Scientists have successfully blocked the Ebola infection in cell-culture experiments, in a critical early step to develop a vaccine for the life-threatening virus.
Two biochemical pathways critical for the Ebola virus to infect have been blocked in cell-culture experiments.
The Ebola virus epidemic in West Africa, the largest in history, still remains in the news today. First reported in December 2013, the CDC estimates 27,678 cases of infections with the total death count at 11,276.
Although the World Health Organization recently declared Liberia to be ‘free of Ebola’, the deadly disease is still rife in parts of Africa.
Recent analysis has stated that global aid in response to the threat has “fallen short.” There are many vaccines currently being tested, although none at this time are available for clinical use. However, scientists may have now discovered a critical early step in the development of a vaccine.
The findings, published in the journal Drug Discovery Research, saw researchers at the University of Texas Medical Branch (UTMB) at Galveston, TX, take a new approach to tackling the life-threatening virus.
By using powerful computational and analytical techniques, researchers chose to focus more on the host cell than the virus. Lead author Prof. Robert Davey explains:
“The premise for this work is that the virus is essentially nothing without a cell. It needs to rely on many cell proteins and factors for it to replicate. The idea is that if we can suppress the expression of those cell proteins for just a short time, we can then stop the disease in its tracks.”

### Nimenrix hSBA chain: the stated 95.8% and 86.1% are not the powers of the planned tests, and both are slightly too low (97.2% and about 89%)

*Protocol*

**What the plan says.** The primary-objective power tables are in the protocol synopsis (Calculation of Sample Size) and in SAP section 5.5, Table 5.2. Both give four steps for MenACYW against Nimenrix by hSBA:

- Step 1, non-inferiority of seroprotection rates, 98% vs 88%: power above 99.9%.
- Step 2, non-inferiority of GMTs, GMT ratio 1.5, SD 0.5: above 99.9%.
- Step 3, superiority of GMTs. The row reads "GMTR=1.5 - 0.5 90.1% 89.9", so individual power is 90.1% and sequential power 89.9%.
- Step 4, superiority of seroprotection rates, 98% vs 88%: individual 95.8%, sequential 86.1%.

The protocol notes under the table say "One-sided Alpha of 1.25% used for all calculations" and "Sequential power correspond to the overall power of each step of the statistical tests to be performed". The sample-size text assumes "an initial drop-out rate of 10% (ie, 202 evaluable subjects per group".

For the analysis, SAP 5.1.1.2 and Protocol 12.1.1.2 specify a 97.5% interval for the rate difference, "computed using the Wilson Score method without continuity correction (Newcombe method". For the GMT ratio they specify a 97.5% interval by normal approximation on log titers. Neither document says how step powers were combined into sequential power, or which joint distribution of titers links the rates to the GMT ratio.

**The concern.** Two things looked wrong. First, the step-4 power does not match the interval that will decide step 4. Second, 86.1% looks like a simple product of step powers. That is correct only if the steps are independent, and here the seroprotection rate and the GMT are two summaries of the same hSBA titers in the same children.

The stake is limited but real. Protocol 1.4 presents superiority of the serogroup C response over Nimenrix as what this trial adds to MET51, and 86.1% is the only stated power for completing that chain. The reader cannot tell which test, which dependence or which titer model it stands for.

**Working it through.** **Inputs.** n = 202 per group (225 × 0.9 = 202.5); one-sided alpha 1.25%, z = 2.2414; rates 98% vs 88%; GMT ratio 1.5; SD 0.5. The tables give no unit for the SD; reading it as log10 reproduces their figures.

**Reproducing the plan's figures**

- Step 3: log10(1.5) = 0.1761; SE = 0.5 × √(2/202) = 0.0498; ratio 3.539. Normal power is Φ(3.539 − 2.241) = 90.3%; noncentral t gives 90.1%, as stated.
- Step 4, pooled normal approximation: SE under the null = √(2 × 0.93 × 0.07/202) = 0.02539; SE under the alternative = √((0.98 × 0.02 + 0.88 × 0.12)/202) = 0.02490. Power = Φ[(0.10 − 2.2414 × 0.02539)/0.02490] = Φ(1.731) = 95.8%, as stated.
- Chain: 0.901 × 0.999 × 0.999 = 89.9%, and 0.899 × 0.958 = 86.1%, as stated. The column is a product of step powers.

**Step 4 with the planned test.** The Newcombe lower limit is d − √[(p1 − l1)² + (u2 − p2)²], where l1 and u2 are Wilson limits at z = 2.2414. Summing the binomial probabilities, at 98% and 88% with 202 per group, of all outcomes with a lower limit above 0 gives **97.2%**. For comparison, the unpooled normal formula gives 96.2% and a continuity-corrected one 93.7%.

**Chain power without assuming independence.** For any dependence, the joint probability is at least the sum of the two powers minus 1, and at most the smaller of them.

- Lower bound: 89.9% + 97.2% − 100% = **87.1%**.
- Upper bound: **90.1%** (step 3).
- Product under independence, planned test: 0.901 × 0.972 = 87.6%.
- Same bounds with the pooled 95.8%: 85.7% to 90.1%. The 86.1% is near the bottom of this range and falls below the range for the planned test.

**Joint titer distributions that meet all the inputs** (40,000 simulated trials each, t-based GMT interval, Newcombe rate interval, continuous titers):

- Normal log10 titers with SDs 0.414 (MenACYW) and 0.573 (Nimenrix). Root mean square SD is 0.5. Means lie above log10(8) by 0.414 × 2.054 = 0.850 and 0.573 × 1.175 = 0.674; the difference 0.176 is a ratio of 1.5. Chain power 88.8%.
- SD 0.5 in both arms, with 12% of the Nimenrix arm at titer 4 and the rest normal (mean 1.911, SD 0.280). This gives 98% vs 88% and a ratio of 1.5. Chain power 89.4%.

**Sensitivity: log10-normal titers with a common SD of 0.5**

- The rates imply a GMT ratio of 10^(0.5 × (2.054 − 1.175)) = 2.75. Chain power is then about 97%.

To identify the critical proteins, researchers conducted large-scale screening experiments using sets of cells treated with a small interfering Ribonucleic acid (siRNA), a tool commonly used to induce the silencing of a specific protein gene.
Researchers identified 735 different genes that might produce proteins critical for the Ebola infection. They then added a “pseudo-type” Ebola virus – artificially created virus particles made by wrapping Ebola envelope proteins around a core of genetic material from another virus.
This creates a virus that behaves like Ebola but is not strong enough to be harmful, and is, therefore, safe to test.
Prof. Davey explains the challenges the researchers encountered: “We got a number of hits, quite a lot of places where the virus wasn’t infecting the cells. The problem was then to understand what those hits meant.”
Two critical biochemical reactions identified
To understand the influx of this new data, researchers used a newly developed statistical algorithm designed especially to prioritize the results of siRNA screens.
Further computational analysis was utilized and scientists discovered two networks of biochemical reactions that seemed particularly critical for the virus to enter the cells – the PI3 kinase pathway and the CAMK2 pathway.
There are drugs currently available to block both pathways and researchers decided to press on to see if they would interfere with the Ebola infection of cells. They tested both the virus pseudo-types and the Ebola Zaire virus. The latter is associated with particularly high mortality rates and was only tested in strict laboratory conditions to ensure maximum containment.
Researchers found that virus titers for the real Ebola virus dropped by 65% when the PI3 kinase inhibitor was stopped. Even more promising was that when the CAMK2 function was blocked, the Ebola virus “stopped dead”.
Prof. Davey believes the developments show “a lot of potential for future pharmaceutical exploitation.”
Written by Peter Lam
Copyright: Medical News Today